According to the world bank illegal logging generates around $10 - $15 billion anually and is run by organized crime.
When i came across this news it had me thinking back to my many trips to a small country in the heart of Africa called Malawi. Each year when i returned over a period of several years i noticed more and more of the realities of deforestation and its impact. There were a number of factors driving the cause in Malawi's case but i expect they apply in many of these cases. Wood is a source of fuel for these indigenous people in countries where rural infrastructure in the form of power is non existent and when it is its unreliable at best. Then in order to feed their families opening up land for agricultural purposes becomes another motivation and then elements of a tradditional rural subsistence way of life plays a role in that fishing on their lake is and always has been conducted from dug outs and obviously to make a dugout one needs a decent diameter tree. They dont last too long given they are dragged up on the beach at the end of each trip and soon wear a hole in them and are abandoned due to lack of resources and availability of materials to repair the dugouts. (note this is a place you buy nails at the market by the ones not pound but each). There is also the carving business which has seen the local craftsman using the trees, specifically ebony which used to occur in quantity, making items for the toursit trade.
While these very local demands impact their forests its not this demand that is causing the problem to the extent of billions its the logging for commercial sale of the large old growth in some of these countries. Malawi does not have and never did have much to offer in this sense.
But he point got me thinking about the discussion going back to selling crafsman wares to the population and how one might educate the customer to appreciate the merits of your output and choose to purchase your goods as opposed to goods from sources with questionable ethics.
The US government has enacted laws governing the trade in "illegal timber" it even has gone after some big name manufacturers for using wood of questionable origin.
But all this does not stop the people who purchase this wood and convert it to a product and then sell said product to the US market. I would imagine that the pac man type demand that a country like China can place on commodity demand will easily see them using wood from illegal sources.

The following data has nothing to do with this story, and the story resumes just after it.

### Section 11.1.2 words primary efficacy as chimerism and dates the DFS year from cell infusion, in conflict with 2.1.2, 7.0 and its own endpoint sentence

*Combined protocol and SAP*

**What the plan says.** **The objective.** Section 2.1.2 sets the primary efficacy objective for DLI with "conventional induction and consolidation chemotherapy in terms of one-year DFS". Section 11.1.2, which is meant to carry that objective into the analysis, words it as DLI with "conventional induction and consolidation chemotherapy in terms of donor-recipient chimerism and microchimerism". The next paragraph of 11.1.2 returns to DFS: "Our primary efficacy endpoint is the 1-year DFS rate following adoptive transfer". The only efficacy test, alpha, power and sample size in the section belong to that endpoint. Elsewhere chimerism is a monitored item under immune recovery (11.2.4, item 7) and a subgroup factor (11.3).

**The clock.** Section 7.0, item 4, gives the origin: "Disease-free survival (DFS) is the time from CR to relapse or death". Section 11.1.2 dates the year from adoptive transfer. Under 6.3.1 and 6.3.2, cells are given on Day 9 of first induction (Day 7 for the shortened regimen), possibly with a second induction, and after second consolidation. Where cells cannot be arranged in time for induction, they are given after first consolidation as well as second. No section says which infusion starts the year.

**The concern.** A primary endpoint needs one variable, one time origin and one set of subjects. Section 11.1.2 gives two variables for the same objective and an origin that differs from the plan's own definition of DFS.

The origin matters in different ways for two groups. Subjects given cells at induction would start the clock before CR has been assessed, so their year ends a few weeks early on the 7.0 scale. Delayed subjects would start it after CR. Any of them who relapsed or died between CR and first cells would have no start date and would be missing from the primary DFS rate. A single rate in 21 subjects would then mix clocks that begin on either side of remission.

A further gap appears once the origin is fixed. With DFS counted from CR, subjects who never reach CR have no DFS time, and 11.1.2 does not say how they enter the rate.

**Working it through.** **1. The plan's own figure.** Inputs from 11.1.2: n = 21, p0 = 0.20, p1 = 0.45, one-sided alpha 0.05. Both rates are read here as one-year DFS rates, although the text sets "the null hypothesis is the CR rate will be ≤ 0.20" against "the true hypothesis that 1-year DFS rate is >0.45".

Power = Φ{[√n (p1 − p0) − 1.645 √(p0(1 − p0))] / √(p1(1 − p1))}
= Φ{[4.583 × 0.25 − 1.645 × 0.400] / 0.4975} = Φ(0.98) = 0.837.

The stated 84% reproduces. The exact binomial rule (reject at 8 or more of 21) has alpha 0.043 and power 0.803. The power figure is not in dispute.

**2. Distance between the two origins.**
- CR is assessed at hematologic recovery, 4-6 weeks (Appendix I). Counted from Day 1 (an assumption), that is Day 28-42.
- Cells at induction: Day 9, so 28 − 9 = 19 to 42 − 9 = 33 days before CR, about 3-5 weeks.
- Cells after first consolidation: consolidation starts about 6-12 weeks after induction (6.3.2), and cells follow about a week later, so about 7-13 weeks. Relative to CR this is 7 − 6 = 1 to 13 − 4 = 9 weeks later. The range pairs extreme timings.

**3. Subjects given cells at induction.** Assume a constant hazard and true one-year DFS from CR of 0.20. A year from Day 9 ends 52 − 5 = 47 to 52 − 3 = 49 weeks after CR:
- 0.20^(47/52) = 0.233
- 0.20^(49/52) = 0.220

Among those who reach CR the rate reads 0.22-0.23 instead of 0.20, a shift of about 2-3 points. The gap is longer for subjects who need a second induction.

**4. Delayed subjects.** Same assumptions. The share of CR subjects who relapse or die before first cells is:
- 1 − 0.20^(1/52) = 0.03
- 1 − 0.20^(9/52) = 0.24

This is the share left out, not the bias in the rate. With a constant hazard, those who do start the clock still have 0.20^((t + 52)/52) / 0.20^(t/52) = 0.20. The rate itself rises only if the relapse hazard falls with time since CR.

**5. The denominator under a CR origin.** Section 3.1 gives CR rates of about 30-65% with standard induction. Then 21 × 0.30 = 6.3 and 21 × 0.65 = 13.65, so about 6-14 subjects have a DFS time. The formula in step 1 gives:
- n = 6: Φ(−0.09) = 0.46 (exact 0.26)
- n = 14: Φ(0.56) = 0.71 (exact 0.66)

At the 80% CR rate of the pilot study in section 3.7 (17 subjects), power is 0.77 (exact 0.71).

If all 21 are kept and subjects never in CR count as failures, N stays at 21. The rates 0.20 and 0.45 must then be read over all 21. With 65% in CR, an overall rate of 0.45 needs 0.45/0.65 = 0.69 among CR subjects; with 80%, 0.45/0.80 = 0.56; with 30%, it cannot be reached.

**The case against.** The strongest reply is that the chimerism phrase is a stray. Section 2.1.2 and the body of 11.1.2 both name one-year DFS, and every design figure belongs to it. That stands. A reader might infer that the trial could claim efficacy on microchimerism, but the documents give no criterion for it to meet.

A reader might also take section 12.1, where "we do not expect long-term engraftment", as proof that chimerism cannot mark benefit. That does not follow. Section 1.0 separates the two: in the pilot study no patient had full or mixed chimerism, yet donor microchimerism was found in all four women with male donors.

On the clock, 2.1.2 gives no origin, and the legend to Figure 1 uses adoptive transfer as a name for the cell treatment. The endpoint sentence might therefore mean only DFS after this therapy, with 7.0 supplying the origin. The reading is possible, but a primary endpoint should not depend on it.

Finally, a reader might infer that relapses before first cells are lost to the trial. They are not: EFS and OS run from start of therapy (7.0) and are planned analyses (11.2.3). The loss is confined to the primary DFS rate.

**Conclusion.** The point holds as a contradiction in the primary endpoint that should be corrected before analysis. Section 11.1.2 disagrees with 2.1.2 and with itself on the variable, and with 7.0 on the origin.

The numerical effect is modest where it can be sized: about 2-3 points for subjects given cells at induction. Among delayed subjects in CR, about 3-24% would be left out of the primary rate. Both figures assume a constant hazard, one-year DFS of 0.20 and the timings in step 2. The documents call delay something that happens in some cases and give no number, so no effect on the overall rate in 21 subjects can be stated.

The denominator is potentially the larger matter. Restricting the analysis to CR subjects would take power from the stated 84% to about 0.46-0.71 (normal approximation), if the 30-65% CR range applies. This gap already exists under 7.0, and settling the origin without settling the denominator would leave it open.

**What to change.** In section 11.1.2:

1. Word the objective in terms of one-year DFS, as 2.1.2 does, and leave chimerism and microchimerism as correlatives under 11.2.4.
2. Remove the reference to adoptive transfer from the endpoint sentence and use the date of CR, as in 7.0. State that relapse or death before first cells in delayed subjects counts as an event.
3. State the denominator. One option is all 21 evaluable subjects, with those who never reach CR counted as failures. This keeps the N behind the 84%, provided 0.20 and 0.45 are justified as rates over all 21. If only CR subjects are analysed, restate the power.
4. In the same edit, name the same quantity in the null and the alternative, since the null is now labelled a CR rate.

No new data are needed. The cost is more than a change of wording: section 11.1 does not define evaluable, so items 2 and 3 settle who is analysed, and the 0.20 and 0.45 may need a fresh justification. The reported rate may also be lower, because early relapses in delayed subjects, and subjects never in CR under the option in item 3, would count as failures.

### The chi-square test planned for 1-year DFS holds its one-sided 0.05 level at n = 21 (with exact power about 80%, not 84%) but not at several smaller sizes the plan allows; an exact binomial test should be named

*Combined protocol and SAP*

But this is not the case when local woodworking craftsman make up a piece of furniture from wood either that they purchase from a reputable supplier or as a strategic decision adopt and approach of buying wood from a local sawyer and making it a point to market the origins of the wood used in their furniture.
There are several of our comrades here that saw their own wood or even offer said wood for sale. In many cases such wood has been secured through reclaiming downed trees and putting to use said lumber rather than it ending up in a landfill.
I dont claim this will work in every case but i imagine or at least like to believe or hope that there will be a element of client out there that would put a value on the merits of examining more than just the issue of what the price of the item is and supporting local craftsman in the community but on also knowing that the raw material for their product was being procured from a legal source but more specifically a sustainable resource making the product environmentally friendly.
Making full use of these non woodworking elements of your product will help project a far superior product and quality of craftsman demonstrating your awareness towards these issues and your own contribution to helping to solve them.
I dont see how we as individuals are going to prevent the mass illegal deforestation except through our governments etc but making the consumer who has a choice recognise that perhaps the wood product being sourced by a Walmart from another country needs to have some demonstrable proof that it did not get made from illegal lumber.
My point is i dont believe guys that sell their work and have this element inherent in their work make a big enough song and dance about the merits of locally sourced sustainable lumber being used and use this fact to their advantage in a sale. These aspects are not neccessary obvious to every customer, some of whom would not even be aware of deforestation as a topic.
The real sad thing is that much of the wood that is suffering harvest illegally takes lifetimes to grow so i dont see that there is a sustainable way they will ever manage those forests given the pressures locally with the forests being the various peoples only significant natural resource.
Whats your view, do you think the custom furniture client cares where the wood is sourced? Do you think it would make any difference in a potential sale to mention your source of lumber?